Measuring Obesity Related Risks in Kids

While there is no doubt that today’s kids on average are heavier than ever before, the question of how best to measure obesity in kids, and perhaps even more importantly, how to best determine the health impacts of excess weight remains unresolved.

As in adults, population studies generally use anthropometric measures such as growth curves or body mass index, but these measure, as in adults, are rarely that useful when it comes to determining the individual risks (if any) associated with excess weight.

Nevertheless, such measures, that apply to populations, although not diagnostic, may well be useful in identifying individuals who may warrant closer examination and follow-up.

A paper by Lisa Kakinami and colleagues from McGill University, Monteal, published in the Canadian Medical Association Journal, now examines the relationship between different growth curve definitions of excess weight and cardiometabolic risk factors in kids.

Specifically, the authors compare the two widely used reference standards, the Centers for Disease Control and Prevention (CDC) and the World Health Organization (WHO) growth curves, which have different definitions of overweight and obesity, in a representative population of 2466 boys and girls aged 9, 13 and 16 years in Quebec.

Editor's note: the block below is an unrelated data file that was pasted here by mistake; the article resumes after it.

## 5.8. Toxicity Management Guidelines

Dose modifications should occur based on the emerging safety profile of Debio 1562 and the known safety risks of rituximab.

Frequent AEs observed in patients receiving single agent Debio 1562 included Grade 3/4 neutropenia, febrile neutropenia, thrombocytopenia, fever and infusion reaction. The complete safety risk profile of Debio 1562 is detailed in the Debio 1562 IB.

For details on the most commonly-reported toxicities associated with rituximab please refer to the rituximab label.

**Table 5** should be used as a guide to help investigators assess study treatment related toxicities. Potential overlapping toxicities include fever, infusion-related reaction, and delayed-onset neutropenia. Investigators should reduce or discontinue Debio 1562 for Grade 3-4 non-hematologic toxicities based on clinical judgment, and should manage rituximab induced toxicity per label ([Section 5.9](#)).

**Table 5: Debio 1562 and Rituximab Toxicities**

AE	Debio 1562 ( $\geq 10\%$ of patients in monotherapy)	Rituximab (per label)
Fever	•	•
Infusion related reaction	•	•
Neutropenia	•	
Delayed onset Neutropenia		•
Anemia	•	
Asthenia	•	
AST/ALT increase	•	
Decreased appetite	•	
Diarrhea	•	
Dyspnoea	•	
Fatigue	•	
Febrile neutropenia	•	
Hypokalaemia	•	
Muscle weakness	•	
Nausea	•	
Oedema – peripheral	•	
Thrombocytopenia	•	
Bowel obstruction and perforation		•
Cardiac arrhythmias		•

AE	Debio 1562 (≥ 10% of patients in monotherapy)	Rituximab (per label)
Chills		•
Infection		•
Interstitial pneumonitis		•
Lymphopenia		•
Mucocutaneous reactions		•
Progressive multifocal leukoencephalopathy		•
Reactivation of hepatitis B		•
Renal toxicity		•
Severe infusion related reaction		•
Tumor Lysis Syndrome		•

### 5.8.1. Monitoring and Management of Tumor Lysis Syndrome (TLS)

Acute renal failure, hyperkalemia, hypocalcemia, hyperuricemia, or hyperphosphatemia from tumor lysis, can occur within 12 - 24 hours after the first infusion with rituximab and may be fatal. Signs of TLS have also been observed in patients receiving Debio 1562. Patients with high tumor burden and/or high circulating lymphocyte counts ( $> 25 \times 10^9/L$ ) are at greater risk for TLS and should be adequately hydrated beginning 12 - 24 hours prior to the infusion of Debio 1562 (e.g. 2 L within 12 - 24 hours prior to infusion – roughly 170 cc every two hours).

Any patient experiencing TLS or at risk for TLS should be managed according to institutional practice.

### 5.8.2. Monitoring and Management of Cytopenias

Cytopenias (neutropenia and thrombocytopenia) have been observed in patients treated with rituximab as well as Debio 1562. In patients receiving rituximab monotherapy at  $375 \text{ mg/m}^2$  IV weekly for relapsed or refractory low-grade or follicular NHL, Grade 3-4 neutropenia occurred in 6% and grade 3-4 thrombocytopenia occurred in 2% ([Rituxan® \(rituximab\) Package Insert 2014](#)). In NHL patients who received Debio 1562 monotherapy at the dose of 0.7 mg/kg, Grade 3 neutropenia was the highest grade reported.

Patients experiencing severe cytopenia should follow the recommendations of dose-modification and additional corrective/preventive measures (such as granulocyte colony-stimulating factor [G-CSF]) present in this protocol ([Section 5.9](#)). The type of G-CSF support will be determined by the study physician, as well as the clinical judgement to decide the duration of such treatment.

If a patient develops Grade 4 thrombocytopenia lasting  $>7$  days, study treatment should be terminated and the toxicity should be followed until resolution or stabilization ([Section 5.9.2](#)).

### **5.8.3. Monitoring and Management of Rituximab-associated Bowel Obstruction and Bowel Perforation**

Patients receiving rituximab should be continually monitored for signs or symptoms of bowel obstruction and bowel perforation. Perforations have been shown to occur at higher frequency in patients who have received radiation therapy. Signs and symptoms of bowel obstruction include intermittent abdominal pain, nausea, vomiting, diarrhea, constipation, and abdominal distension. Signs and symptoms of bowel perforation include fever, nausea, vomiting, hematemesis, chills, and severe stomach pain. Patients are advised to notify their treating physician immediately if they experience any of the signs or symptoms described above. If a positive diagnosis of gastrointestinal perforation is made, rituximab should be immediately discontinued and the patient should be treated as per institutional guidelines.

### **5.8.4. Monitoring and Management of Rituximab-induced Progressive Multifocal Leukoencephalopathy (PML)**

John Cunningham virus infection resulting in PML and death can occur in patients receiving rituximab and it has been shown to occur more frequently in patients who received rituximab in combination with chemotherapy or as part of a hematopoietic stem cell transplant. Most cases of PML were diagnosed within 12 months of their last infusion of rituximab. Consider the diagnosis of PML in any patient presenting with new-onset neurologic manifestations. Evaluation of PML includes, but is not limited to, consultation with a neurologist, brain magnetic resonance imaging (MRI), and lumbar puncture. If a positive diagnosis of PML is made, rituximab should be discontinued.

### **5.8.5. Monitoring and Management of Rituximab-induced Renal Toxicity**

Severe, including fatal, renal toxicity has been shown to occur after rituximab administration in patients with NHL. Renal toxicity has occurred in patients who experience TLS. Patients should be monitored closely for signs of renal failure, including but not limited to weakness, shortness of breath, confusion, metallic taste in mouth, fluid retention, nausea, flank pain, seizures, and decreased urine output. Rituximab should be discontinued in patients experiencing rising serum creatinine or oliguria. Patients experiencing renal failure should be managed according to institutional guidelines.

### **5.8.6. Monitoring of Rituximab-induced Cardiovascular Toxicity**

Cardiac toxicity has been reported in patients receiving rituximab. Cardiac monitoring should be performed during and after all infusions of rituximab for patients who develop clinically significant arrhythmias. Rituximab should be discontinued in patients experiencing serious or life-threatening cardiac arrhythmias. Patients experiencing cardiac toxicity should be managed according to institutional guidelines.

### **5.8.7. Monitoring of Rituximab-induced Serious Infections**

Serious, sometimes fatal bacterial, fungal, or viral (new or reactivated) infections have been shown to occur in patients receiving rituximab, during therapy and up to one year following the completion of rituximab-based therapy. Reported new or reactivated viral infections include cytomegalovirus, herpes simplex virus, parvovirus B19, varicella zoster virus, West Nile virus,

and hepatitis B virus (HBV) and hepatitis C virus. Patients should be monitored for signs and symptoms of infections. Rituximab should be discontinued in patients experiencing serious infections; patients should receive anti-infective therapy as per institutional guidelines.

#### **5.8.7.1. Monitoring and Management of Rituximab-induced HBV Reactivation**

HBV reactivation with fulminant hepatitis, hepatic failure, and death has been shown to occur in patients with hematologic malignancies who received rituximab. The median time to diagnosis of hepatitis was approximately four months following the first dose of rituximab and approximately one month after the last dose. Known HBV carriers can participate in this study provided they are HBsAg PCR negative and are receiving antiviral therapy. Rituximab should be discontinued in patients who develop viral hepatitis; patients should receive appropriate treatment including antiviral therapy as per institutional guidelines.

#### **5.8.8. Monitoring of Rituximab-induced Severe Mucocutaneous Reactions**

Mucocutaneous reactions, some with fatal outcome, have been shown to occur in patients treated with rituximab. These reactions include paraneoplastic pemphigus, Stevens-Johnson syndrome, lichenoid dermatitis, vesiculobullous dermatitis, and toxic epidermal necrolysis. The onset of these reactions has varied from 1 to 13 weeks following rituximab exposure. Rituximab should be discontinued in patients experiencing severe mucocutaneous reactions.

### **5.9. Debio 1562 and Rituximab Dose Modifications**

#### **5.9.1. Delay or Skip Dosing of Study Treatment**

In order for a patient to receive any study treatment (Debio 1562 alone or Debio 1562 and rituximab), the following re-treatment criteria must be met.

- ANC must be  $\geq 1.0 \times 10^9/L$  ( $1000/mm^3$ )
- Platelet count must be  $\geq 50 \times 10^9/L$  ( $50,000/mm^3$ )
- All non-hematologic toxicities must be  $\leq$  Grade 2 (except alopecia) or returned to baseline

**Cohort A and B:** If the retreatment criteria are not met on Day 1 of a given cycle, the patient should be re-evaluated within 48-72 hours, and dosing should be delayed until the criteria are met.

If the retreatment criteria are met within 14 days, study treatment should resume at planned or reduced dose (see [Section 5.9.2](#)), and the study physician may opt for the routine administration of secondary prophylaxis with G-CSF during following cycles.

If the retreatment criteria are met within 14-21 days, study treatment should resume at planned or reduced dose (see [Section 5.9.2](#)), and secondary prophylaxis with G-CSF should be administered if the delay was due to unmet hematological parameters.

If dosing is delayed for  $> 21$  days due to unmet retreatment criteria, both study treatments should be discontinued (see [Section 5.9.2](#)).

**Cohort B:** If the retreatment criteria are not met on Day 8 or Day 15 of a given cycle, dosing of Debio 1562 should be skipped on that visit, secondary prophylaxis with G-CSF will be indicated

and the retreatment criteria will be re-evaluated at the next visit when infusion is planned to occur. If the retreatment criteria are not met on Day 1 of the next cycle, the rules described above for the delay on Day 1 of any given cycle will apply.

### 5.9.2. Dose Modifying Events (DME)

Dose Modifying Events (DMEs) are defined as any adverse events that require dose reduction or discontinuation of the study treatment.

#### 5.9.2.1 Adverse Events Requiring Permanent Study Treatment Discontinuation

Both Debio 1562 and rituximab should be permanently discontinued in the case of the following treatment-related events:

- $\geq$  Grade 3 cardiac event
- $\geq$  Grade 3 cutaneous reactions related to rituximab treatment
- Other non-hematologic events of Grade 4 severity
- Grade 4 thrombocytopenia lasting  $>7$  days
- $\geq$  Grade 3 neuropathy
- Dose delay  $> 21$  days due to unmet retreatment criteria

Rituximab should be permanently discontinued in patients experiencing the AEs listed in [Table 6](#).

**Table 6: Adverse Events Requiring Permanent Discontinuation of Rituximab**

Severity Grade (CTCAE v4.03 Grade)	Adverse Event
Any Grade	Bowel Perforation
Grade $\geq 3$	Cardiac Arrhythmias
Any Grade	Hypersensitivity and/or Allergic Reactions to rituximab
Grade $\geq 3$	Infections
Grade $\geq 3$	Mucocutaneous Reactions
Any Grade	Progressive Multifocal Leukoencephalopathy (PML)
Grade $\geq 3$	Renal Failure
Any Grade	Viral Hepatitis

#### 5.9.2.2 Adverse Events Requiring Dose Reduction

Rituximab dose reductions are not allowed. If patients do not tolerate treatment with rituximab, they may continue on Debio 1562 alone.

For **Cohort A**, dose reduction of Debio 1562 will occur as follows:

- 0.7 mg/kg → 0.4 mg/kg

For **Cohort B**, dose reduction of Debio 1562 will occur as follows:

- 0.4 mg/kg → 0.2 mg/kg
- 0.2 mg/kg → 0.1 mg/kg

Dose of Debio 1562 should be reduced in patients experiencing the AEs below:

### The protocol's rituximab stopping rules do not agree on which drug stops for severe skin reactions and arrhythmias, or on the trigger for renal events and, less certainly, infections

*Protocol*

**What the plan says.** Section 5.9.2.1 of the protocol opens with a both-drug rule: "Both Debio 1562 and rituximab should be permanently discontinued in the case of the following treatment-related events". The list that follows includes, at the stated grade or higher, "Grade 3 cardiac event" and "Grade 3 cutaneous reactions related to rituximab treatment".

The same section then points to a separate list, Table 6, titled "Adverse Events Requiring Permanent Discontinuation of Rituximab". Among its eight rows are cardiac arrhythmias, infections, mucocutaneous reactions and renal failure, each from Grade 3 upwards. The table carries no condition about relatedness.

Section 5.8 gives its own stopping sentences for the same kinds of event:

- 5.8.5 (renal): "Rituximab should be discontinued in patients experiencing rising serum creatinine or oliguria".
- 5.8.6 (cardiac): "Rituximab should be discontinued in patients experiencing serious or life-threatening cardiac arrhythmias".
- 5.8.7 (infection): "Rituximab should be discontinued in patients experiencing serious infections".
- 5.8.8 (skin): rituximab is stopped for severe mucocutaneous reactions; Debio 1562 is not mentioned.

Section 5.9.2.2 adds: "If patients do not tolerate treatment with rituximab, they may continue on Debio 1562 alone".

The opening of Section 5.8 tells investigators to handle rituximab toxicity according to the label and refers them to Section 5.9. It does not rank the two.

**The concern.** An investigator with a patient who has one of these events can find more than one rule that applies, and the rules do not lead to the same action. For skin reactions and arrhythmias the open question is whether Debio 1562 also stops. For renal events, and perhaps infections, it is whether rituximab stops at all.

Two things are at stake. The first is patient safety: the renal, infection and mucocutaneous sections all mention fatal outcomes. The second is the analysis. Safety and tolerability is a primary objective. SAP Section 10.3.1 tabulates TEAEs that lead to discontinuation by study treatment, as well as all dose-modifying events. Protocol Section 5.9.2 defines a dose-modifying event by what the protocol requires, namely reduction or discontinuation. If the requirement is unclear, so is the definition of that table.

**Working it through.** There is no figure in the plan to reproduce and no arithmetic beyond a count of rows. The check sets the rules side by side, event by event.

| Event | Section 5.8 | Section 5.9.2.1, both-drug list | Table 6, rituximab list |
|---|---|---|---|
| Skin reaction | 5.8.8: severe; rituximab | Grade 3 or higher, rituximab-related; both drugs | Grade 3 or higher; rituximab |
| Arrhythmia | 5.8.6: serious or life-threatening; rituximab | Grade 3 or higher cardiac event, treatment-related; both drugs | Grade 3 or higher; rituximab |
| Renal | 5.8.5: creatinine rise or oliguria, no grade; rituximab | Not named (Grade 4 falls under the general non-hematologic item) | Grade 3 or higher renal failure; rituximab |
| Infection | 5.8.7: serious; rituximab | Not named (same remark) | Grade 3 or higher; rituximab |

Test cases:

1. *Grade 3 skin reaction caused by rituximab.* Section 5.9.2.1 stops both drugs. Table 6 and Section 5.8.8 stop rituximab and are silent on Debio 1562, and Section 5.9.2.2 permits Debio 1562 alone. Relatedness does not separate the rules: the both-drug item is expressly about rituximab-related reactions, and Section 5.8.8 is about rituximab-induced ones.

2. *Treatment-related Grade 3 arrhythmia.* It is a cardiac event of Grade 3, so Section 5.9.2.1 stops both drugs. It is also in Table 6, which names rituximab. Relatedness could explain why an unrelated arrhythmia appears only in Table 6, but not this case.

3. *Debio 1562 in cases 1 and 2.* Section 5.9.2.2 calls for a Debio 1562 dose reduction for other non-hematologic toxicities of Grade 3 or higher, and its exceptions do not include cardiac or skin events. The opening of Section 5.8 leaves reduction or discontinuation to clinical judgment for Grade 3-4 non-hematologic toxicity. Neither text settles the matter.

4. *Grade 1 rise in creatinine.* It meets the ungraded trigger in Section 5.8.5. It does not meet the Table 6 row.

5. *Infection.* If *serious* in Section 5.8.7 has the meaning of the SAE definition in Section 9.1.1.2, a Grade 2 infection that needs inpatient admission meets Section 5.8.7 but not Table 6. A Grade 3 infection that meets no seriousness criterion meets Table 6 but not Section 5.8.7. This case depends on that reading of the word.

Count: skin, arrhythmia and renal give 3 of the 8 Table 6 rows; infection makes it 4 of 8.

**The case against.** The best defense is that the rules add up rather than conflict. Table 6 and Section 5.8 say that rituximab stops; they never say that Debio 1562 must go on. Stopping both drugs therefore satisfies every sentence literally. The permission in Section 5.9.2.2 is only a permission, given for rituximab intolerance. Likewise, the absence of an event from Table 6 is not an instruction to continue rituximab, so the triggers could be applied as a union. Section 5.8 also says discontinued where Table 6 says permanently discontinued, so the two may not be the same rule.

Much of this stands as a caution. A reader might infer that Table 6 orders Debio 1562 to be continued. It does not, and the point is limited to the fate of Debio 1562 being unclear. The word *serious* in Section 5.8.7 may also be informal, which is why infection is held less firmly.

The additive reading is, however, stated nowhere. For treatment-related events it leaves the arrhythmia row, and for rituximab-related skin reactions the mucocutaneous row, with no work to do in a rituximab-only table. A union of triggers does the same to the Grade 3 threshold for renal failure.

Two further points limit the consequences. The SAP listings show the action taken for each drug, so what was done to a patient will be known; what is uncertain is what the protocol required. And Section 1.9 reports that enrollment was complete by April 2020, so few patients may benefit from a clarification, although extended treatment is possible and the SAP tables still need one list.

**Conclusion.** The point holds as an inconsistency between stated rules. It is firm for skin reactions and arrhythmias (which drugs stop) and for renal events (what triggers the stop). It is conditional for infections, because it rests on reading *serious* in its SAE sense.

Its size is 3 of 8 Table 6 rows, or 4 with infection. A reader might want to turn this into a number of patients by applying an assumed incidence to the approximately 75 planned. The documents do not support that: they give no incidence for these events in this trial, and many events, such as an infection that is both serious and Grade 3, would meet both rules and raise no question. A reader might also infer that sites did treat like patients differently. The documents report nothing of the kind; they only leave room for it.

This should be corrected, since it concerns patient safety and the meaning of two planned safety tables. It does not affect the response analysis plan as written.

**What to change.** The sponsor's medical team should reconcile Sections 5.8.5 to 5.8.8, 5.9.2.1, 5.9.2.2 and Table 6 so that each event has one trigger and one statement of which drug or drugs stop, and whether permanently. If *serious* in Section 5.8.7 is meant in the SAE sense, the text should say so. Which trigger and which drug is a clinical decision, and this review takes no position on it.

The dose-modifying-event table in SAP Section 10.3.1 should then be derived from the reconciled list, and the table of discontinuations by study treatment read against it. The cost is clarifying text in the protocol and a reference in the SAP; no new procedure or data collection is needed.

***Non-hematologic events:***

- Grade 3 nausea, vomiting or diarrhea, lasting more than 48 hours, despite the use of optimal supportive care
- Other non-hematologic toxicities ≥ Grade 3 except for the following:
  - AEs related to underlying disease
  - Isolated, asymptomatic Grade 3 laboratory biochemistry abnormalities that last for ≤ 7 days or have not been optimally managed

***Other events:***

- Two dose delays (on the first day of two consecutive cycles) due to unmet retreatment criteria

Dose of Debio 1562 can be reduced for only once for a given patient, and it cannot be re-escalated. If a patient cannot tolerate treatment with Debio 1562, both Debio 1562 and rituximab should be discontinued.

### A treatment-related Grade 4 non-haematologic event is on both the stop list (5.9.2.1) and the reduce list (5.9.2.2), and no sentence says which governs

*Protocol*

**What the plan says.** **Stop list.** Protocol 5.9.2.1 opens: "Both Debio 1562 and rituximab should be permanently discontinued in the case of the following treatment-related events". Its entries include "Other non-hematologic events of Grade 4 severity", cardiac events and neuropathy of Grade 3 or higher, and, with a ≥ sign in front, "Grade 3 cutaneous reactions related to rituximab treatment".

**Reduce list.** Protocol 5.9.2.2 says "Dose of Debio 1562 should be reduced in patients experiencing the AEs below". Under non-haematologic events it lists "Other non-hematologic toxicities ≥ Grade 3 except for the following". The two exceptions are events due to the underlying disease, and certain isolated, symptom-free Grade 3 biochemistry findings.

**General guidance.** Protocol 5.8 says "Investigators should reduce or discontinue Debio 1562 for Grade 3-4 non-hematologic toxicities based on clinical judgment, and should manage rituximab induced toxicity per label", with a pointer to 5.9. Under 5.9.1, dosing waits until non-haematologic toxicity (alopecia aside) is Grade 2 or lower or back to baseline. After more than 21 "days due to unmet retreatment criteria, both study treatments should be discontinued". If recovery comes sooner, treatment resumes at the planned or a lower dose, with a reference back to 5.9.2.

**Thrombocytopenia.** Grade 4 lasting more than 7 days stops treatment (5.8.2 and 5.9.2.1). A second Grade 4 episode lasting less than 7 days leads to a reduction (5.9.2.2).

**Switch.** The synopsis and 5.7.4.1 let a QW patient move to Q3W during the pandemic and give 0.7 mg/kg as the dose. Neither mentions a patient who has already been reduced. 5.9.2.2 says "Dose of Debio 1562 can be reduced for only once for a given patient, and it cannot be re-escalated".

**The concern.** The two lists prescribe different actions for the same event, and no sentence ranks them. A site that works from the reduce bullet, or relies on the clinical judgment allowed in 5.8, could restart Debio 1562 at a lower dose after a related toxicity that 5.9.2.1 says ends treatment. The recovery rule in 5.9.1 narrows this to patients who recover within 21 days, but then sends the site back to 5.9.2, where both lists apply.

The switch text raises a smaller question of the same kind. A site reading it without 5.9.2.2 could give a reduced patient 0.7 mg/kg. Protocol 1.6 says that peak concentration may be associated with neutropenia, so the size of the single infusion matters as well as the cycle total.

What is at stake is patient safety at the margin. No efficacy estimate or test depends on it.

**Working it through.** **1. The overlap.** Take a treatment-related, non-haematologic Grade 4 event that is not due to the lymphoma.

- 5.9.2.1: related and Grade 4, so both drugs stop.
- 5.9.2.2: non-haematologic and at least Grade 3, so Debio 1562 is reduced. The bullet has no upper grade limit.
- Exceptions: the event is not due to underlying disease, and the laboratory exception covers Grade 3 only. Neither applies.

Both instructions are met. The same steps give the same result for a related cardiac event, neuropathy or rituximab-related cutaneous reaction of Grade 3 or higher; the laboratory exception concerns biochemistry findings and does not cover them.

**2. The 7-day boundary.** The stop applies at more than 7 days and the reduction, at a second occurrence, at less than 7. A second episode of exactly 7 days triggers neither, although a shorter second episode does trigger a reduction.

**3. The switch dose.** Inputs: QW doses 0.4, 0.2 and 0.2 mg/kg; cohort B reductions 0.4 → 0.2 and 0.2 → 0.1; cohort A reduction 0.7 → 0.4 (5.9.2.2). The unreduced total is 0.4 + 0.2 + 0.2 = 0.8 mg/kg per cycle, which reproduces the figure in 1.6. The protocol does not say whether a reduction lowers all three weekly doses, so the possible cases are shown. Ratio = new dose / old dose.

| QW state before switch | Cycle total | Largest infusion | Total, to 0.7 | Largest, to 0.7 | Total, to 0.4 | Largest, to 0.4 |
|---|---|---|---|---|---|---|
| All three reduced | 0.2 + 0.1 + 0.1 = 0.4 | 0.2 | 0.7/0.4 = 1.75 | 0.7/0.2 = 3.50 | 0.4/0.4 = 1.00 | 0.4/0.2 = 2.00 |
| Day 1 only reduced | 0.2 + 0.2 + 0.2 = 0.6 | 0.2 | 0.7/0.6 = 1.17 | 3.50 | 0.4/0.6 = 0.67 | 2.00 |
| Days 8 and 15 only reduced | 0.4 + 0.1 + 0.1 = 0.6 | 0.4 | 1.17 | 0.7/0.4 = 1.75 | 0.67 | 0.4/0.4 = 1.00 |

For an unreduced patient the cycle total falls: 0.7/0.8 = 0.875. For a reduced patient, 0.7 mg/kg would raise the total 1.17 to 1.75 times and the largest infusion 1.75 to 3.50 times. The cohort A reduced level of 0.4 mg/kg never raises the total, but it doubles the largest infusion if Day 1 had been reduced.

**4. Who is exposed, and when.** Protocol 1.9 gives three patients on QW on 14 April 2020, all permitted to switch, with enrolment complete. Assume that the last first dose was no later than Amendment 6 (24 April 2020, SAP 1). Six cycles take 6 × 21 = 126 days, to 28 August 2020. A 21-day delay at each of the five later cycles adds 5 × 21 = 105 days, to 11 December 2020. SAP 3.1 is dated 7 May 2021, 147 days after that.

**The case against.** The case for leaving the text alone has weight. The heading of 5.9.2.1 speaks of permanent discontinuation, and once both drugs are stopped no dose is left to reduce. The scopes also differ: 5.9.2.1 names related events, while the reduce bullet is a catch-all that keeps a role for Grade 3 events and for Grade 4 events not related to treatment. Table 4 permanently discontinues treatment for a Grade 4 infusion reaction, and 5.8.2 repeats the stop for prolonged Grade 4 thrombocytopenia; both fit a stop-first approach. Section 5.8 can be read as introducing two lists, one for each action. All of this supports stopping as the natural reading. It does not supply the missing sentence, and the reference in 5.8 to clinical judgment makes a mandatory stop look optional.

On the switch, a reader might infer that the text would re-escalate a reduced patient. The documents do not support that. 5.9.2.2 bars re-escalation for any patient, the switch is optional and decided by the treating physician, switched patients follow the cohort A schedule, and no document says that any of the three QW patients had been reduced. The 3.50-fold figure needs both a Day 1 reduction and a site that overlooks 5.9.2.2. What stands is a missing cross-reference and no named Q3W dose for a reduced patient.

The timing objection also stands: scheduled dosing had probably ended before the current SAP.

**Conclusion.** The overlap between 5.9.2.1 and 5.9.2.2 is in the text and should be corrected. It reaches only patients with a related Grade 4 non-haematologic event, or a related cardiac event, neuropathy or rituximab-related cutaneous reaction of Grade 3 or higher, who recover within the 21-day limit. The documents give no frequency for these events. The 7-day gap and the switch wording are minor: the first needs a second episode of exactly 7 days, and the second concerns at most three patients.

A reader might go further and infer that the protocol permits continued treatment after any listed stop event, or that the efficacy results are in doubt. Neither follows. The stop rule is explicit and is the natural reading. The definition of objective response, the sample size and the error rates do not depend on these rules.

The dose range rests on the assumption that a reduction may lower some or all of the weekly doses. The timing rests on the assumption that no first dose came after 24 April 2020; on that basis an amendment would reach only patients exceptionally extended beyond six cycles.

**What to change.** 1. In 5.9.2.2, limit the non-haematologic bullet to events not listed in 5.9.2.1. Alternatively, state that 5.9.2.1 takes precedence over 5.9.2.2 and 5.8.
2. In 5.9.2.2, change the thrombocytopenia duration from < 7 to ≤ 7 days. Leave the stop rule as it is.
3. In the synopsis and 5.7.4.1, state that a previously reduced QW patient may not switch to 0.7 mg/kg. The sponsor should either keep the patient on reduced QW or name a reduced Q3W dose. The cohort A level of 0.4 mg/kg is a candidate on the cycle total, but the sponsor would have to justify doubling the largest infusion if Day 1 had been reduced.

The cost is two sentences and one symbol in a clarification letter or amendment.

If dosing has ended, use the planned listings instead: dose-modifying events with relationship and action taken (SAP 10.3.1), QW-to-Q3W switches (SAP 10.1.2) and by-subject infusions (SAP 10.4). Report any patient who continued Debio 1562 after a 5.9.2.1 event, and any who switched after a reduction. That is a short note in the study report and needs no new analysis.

Despite different definitions of overweight and obesity, both the WHO and CDC growth curves generated virtually identical receiver operating characteristic (ROC) curves for individual or combined cardiometabolic risk factors. Small differences in specificity and sensitivity for detecting risk between the two approaches were deemed negligible.

Thus, the researcher conclude that:

“The WHO growth curves show no significant discriminatory advantage over the CDC growth curves in detecting cardiometabolic abnormalities in children aged 9-16 years.”

This of course, still leaves us with the problem of having to make clinical decisions about individuals. This is where the reported higher sensitivities (by 0.6%-8.6%) and lower specificities (by 2.6%-4.2%) of the WHO curves vs. CDC curves, still means that clinicians have to look at each kid individually to decide the appropriate course of intervention.

It is therefore perhaps of interest to note that the paediatric obesity working group within the Canadian Obesity Network (TROPIC) is currently working on adapting the adult Edmonton Obesity Staging System (EOSS) for use in kids and adolescents.

Leipzig, Germany

ResearchBlogging.orgKakinami L, Henderson M, Delvin EE, Levy E, O’Loughlin J, Lambert M, & Paradis G (2012). Association between different growth curve definitions of overweight and obesity and cardiometabolic risk in children. CMAJ : Canadian Medical Association journal = journal de l’Association medicale canadienne PMID: 22546882